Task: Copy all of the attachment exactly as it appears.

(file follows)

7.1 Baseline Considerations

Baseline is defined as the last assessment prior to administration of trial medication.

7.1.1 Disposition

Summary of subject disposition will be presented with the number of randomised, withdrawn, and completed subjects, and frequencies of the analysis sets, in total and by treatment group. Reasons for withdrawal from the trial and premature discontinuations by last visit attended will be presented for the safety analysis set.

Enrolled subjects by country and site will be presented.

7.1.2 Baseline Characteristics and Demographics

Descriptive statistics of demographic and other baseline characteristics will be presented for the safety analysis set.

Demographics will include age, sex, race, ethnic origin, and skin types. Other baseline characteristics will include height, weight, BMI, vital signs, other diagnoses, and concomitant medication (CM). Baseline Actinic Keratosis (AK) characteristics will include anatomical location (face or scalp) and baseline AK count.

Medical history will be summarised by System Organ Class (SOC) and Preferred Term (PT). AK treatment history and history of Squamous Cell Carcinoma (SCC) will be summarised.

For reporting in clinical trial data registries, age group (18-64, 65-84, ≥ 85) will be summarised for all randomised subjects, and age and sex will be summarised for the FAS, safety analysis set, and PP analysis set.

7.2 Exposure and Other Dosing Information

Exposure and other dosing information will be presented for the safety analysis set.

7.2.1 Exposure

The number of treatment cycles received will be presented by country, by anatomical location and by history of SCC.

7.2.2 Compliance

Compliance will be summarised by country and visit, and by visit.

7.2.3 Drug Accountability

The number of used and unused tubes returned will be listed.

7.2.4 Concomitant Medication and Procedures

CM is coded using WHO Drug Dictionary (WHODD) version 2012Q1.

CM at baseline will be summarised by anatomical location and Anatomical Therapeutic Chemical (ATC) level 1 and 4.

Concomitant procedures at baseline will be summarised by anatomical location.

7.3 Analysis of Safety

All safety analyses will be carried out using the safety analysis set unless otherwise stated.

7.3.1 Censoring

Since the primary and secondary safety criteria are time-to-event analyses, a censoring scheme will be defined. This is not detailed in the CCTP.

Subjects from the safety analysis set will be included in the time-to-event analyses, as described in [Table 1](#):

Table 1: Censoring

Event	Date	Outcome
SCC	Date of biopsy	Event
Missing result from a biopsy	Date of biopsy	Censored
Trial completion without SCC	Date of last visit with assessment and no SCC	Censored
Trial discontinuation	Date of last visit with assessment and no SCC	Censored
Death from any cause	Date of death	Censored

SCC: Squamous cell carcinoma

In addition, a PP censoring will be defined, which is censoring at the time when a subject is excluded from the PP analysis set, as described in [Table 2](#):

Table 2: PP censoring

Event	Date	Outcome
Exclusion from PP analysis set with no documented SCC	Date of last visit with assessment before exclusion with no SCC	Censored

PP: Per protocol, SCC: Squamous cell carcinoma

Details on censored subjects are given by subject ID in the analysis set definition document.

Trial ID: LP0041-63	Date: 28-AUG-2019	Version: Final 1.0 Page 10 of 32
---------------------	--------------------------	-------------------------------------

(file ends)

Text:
7.1 Baseline Considerations

Baseline is defined as the last assessment prior to administration of trial medication.

7.1.1 Disposition

Summary of subject disposition will be presented with the number of randomised, withdrawn, and completed subjects, and frequencies of the analysis sets, in total and by treatment group. Reasons for withdrawal from the trial and premature discontinuations by last visit attended will be presented for the safety analysis set.

Enrolled subjects by country and site will be presented.

7.1.2 Baseline Characteristics and Demographics

Descriptive statistics of demographic and other baseline characteristics will be presented for the safety analysis set.

Demographics will include age, sex, race, ethnic origin, and skin types. Other baseline characteristics will include height, weight, BMI, vital signs, other diagnoses, and concomitant medication (CM). Baseline Actinic Keratosis (AK) characteristics will include anatomical location (face or scalp) and baseline AK count.

Medical history will be summarised by System Organ Class (SOC) and Preferred Term (PT). AK treatment history and history of Squamous Cell Carcinoma (SCC) will be summarised.

For reporting in clinical trial data registries, age group (18-64, 65-84, ≥ 85) will be summarised for all randomised subjects, and age and sex will be summarised for the FAS, safety analysis set, and PP analysis set.

7.2 Exposure and Other Dosing Information

Exposure and other dosing information will be presented for the safety analysis set.

7.2.1 Exposure

The number of treatment cycles received will be presented by country, by anatomical location and by history of SCC.

7.2.2 Compliance

Compliance will be summarised by country and visit, and by visit.

7.2.3 Drug Accountability

The number of used and unused tubes returned will be listed.

7.2.4 Concomitant Medication and Procedures

CM is coded using WHO Drug Dictionary (WHODD) version 2012Q1.

CM at baseline will be summarised by anatomical location and Anatomical Therapeutic Chemical (ATC) level 1 and 4.

Concomitant procedures at baseline will be summarised by anatomical location.

7.3 Analysis of Safety

All safety analyses will be carried out using the safety analysis set unless otherwise stated.

7.3.1 Censoring

Since the primary and secondary safety criteria are time-to-event analyses, a censoring scheme will be defined. This is not detailed in the CCTP.

Subjects from the safety analysis set will be included in the time-to-event analyses, as described in [Table 1](#):

Table 1: Censoring

Event	Date	Outcome
SCC	Date of biopsy	Event
Missing result from a biopsy	Date of biopsy	Censored
Trial completion without SCC	Date of last visit with assessment and no SCC	Censored
Trial discontinuation	Date of last visit with assessment and no SCC	Censored
Death from any cause	Date of death	Censored

SCC: Squamous cell carcinoma

In addition, a PP censoring will be defined, which is censoring at the time when a subject is excluded from the PP analysis set, as described in [Table 2](#):

Table 2: PP censoring

Event	Date	Outcome
Exclusion from PP analysis set with no documented SCC	Date of last visit with assessment before exclusion with no SCC	Censored

PP: Per protocol, SCC: Squamous cell carcinoma

Details on censored subjects are given by subject ID in the analysis set definition document.

Trial ID: LP0041-63	Date: 28-AUG-2019	Version: Final 1.0 Page 10 of 32
---------------------	--------------------------	-------------------------------------